Love You More
Dir: Sam Taylor-Wood
Cast: Harry Treadaway, Andrea Riseborough
UK, 15 minutes
Fantastic and feverish short set in 1978 with two teens faced with a solitary copy of the new Buzzcocks single. Amazing blend of curiosity, tension and passion it's no suprize this short received a 2009 BAFTA nomination for Best Short Film for films in 2008.
Sci Fi: OUT THERE
Dir: Seaton Lin
Cast: Richard Lund, Mari Stamper
USA, 4 minutes
Interpretive re-enactment of 1960s hypnosis sessions that indicate an abduction. Interesting idea, and had the creepy factor going but somehow felt longer than 4 minutes.
Dir: Ryan Nagata
Cast: Mike McCafferty, Justin Roiland, Dean Pelton
USA, 15 minutes
Sci fi parody that successfully plays with classic Star Trek and B movie geekdom in some new and creative ways. Unfortunate that one off colour joke pulled the charm out. So close to being 100% enjoyable.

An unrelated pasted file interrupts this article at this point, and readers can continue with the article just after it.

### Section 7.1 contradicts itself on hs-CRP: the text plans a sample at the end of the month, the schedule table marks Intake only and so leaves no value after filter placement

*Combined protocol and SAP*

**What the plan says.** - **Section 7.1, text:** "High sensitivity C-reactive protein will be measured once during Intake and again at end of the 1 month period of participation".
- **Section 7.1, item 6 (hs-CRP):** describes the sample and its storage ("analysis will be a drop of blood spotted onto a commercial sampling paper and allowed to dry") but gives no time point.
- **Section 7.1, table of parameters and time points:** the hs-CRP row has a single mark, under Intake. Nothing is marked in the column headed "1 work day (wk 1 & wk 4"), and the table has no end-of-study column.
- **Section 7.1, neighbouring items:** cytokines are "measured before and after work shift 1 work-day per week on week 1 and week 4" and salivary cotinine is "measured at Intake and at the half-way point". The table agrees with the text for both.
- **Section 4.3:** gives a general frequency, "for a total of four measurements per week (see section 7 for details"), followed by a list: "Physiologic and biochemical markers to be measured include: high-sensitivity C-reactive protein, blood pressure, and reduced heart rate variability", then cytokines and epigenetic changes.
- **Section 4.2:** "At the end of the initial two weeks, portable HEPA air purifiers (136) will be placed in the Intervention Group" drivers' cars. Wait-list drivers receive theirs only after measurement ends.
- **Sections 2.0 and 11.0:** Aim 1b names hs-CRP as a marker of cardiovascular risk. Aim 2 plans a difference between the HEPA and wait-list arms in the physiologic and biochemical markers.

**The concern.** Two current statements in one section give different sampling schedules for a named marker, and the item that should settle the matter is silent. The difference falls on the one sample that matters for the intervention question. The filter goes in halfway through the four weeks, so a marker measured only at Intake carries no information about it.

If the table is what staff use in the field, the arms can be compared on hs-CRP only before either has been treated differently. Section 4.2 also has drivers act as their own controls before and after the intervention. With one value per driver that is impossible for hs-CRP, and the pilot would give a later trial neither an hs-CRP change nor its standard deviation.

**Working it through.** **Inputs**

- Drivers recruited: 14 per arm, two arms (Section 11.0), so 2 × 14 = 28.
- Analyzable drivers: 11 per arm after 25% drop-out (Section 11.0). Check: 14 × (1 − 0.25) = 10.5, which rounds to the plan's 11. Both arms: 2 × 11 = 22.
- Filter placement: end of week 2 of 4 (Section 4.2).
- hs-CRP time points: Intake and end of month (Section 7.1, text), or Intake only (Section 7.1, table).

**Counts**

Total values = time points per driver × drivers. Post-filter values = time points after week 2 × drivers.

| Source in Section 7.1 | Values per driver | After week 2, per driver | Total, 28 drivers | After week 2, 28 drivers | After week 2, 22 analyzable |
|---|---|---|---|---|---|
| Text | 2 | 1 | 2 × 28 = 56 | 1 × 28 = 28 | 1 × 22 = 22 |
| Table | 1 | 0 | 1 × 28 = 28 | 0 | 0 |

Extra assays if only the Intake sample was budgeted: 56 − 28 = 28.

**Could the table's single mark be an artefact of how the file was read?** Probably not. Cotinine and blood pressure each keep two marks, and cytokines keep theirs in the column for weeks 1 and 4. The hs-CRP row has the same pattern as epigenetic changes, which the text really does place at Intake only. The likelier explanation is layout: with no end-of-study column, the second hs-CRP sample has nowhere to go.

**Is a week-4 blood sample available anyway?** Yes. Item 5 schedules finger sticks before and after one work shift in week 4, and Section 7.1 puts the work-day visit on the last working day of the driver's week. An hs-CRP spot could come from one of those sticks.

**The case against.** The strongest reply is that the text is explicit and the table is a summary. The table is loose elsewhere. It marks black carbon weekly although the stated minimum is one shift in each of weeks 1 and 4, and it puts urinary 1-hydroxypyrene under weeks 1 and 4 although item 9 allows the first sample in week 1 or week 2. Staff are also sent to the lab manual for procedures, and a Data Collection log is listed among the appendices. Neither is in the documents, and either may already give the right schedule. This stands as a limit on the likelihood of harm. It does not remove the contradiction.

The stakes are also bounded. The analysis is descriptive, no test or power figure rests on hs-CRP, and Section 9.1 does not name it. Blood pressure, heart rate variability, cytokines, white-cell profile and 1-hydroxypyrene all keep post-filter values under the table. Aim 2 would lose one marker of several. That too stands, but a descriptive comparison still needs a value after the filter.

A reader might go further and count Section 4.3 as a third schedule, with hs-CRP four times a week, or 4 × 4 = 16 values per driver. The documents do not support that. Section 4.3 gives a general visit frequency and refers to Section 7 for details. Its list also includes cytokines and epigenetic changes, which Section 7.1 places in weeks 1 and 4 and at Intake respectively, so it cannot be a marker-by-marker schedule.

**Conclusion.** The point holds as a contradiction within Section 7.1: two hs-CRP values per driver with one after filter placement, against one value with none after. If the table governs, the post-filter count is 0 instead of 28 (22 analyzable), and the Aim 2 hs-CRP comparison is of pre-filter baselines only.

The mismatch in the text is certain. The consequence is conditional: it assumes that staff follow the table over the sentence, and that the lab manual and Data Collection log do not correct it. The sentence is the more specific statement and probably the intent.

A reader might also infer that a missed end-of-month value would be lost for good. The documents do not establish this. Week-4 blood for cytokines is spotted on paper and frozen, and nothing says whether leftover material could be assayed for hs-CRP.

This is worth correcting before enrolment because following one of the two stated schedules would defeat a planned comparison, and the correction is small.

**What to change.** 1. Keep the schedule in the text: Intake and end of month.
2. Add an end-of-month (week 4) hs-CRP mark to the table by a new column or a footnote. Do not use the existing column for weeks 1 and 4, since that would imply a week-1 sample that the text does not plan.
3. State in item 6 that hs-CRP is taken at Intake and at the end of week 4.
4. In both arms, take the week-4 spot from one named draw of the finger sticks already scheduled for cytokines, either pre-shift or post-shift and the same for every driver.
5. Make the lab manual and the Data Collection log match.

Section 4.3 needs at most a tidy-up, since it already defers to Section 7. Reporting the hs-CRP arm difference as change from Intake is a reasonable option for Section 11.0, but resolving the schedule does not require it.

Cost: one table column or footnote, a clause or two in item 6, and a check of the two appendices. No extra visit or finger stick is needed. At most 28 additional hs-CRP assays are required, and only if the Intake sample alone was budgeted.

The Survivor of the Hippocampus / Le rescapé de l'hippocampe
Dir: Julien Lecat
Cast: Juliette Noureddine, Jean-Pierre Martins, Frans Boyer, Simon Buret
France, 13 minutes
Brilliant short film that manages to visually bring the unimaginable to screen with a bizarre story, creative art direction and a sense of humour to boot. This is great science fiction at work, giving us a fantastic story that feels ludicrous yet works in every way through moments of wide eyed surprize, laughter and sorrow. Beautiful.
Highlights of Q&A with The Survivor of the Hippocampus / Le rescapé de l'hippocampe director Julien Lecat:
-the project was really fast as it was for a contest and chosen in September and by January, 4 months later, everything had to be in place financially and with the locations
-the location was in France where they make cognac, this ties in as the character drinks alcohol it was interesting to have this setting.